China’s first fifth-generation stealth fighter, the Chengdu J-20, has entered operational service with the People’s Liberation Army Air Force (PLAAF) in limited numbers. While the new fighter is technically operational, the J-20 must still overcome technical hurdles before it enters service in large numbers.
According to CCTV—China’s state television network—the J-20 participated in exercises with other People’s Liberation Army (PLA) assets including ground, air, naval and rocketry forces. However, the J-20 is only in service in very limited numbers because China is unable to mass-produce the aircraft’s indigenous WS-15 engines. Indeed, most western analysts had believed the J-20 was powered by Russian-made Salyut AL-31FN motors, but sources told the South China Morning Post (SCMP) that was not the case for production aircraft.
“There are still a series of technical problems that need to be tackled [on the J-20], including the reliability of its WS-15 engines, [and the plane’s] control system, stealth coat and hull materials and infrared sensor,” a Chinese source close to the PLA told SCMP.
China made the decision to operationally deploy the J-20 despite its technical problems because of the threat posed the by Lockheed Martin F-35, according to the SCMP’s source. Indeed, more of the stealth fighters are scheduled to join the PLAAF later this year. “It’s urgent for China to show off its achievements as soon as possible,” the source said.
However, while Beijing is trying to rush the J-20 into service to counter the F-35, the Chinese machine is not likely to be a directly analogue to the American jet or its stablemate, the Lockheed Martin F-22 Raptor. The J-20—which appears to be larger than Raptor—is more likely designed to attack the support elements that hold American air operations together such as tankers, AWACS and JSTARs radar planes . Over the vast reaches of the Pacific, where fuel is at a premium, destroying a tanker could achieve the same result as shooting down an enemy fighter.
China is developing the ramjet-powered PL-15 that could have a range as great as 120 miles. The PL-15 weapon has caused consternation within the top-ranks of the U.S. Air Force with Air Combat Command commander Gen. Herbert “Hawk” Carlisle citing the Chinese weapon as one of the pressing reasons for the United States to develop a next-generation replacement for the decades-old AIM-120 AMRAAM.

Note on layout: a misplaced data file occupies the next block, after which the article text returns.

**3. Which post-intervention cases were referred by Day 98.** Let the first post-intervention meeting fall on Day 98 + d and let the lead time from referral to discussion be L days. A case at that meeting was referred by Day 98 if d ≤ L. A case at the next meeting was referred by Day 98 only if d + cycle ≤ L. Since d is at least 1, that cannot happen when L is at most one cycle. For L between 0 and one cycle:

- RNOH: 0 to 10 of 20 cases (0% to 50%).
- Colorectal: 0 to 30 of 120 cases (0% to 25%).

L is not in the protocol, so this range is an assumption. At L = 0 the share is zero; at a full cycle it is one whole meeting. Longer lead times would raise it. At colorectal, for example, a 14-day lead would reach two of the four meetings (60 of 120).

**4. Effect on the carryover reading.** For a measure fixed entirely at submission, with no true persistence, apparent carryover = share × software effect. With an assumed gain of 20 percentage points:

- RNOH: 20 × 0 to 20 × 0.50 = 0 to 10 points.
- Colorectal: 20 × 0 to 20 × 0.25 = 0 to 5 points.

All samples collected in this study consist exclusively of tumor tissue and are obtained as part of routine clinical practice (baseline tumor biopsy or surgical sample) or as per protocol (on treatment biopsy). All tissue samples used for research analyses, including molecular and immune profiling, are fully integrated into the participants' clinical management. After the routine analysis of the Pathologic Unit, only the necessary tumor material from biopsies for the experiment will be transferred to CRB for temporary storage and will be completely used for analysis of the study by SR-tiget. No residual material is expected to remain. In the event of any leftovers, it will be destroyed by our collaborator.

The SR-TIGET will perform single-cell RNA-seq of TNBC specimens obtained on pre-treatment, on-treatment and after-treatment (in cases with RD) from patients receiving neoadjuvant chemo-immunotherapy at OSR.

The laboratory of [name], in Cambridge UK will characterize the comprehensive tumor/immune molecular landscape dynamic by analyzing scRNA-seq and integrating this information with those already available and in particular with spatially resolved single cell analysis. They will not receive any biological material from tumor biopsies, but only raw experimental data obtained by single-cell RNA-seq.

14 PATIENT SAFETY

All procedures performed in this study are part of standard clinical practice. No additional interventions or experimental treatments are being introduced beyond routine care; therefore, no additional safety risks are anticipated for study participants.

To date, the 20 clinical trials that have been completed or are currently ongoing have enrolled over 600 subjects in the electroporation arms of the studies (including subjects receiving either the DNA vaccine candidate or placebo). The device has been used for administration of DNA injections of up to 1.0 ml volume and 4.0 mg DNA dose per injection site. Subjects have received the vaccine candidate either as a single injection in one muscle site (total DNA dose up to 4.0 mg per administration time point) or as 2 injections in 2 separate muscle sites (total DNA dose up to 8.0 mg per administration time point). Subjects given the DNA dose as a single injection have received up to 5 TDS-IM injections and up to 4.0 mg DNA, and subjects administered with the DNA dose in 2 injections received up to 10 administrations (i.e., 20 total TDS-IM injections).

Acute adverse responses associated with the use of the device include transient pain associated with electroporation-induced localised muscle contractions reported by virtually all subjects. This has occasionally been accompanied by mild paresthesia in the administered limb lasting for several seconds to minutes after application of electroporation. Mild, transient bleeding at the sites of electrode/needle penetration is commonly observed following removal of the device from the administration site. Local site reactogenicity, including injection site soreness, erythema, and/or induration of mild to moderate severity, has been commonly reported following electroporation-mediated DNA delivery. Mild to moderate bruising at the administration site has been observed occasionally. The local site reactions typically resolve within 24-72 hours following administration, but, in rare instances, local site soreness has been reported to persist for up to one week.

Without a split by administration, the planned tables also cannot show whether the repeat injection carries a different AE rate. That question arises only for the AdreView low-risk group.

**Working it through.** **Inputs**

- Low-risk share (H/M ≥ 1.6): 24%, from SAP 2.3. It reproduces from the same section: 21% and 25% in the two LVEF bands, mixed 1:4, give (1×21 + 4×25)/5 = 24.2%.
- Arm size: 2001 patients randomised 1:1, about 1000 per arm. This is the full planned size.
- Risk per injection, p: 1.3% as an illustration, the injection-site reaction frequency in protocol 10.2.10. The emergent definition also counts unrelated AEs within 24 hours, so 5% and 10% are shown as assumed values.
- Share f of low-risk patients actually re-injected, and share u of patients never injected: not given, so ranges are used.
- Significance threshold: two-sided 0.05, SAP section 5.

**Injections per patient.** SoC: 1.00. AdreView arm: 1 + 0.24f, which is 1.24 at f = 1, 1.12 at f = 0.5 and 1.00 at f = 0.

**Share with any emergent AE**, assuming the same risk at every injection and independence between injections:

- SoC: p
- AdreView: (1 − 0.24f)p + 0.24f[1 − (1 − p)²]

“How do we counter that and what are we going to do to continue to meet that threat?” Carlisle asked during a speech at the Center for Strategic and International Studies in 2015. Later, during an interview with Flightglobal, Carlisle said that countering the new Chinese missile was an “exceedingly high priority” for the U.S. Air Force. “The PL-15 and the range of that missile, we’ve got to be able to out-stick that missile,” Carlisle said.
Indeed, the problem is not just that the PL-15 would out-range the AMRAAM, when coupled with the J-20, the Chinese could attack the tankers and ISR aircraft that would be the key enablers during any air campaign over the Pacific. A 2008 RAND briefing suggested that in order to sustain F-22 operations over Taiwan from Guam, the U.S. Air Force would need to launch three to four tanker sorties per hour to deliver 2.6 million gallons of fuel. That’s a fact that has not likely escaped Beijing’s notice.
While there is not much concrete data available about the J-20, the aircraft appears to have been optimized to high-speeds, long-range, stealth and a heavy internal payload. With a combination of reduced radar cross-section and high supersonic speed—armed with internally carried PL-15 missiles—it is possible that the J-20 could be used to threaten U.S. Air Force tankers and ISR assets in the Pacific theatre. As pointed out in the 2008 RAND study—Chinese derivatives of the Su-27 Flanker all but annihilated U.S. tanker, ISR, maritime patrol and command and control aircraft during a simulation using long-range air-to-air missiles.
The U.S. Air Force has looked at dispersed basing and developing robust logical trains to supply those austere airstrips to counter China's A2/AD capabilities in the Pacific theatre. However, the Air Force does not appear to have fully developed a plan to protect its tanker, ISR and command and control assets from enemy air attacks. The only answer the service has to the problem is that those aircraft will have to be pulled back to safety outside the effective range of the Chinese threat. However, that would also shorten the effective range of the Pentagon’s short-range tactical fighters—reducing their ability to strike deep inside Chinese territory.
Air Combat Command acknowledges the problem and is designing its forthcoming Penetrating Counter Air sixth-generation replacement for the F-22 to operate at extreme long ranges. “That is a strategy others have advertised and we’re familiar with,” Col. Tom Coglitore, chief of Air Combat Command’s Air Superiority Core Function, told me last year. “We’re analyzing what potential adversaries have indicated they would do and then we obviously have to come up with our own capability to make sure we can still conduct the mission and create the effects desired. So, we’re aware is the short answer and we will be prepared to counter it.”
Dave Majumdar is the defense editor for the National Interest. You can follow him on Twitter: @davemajumdar.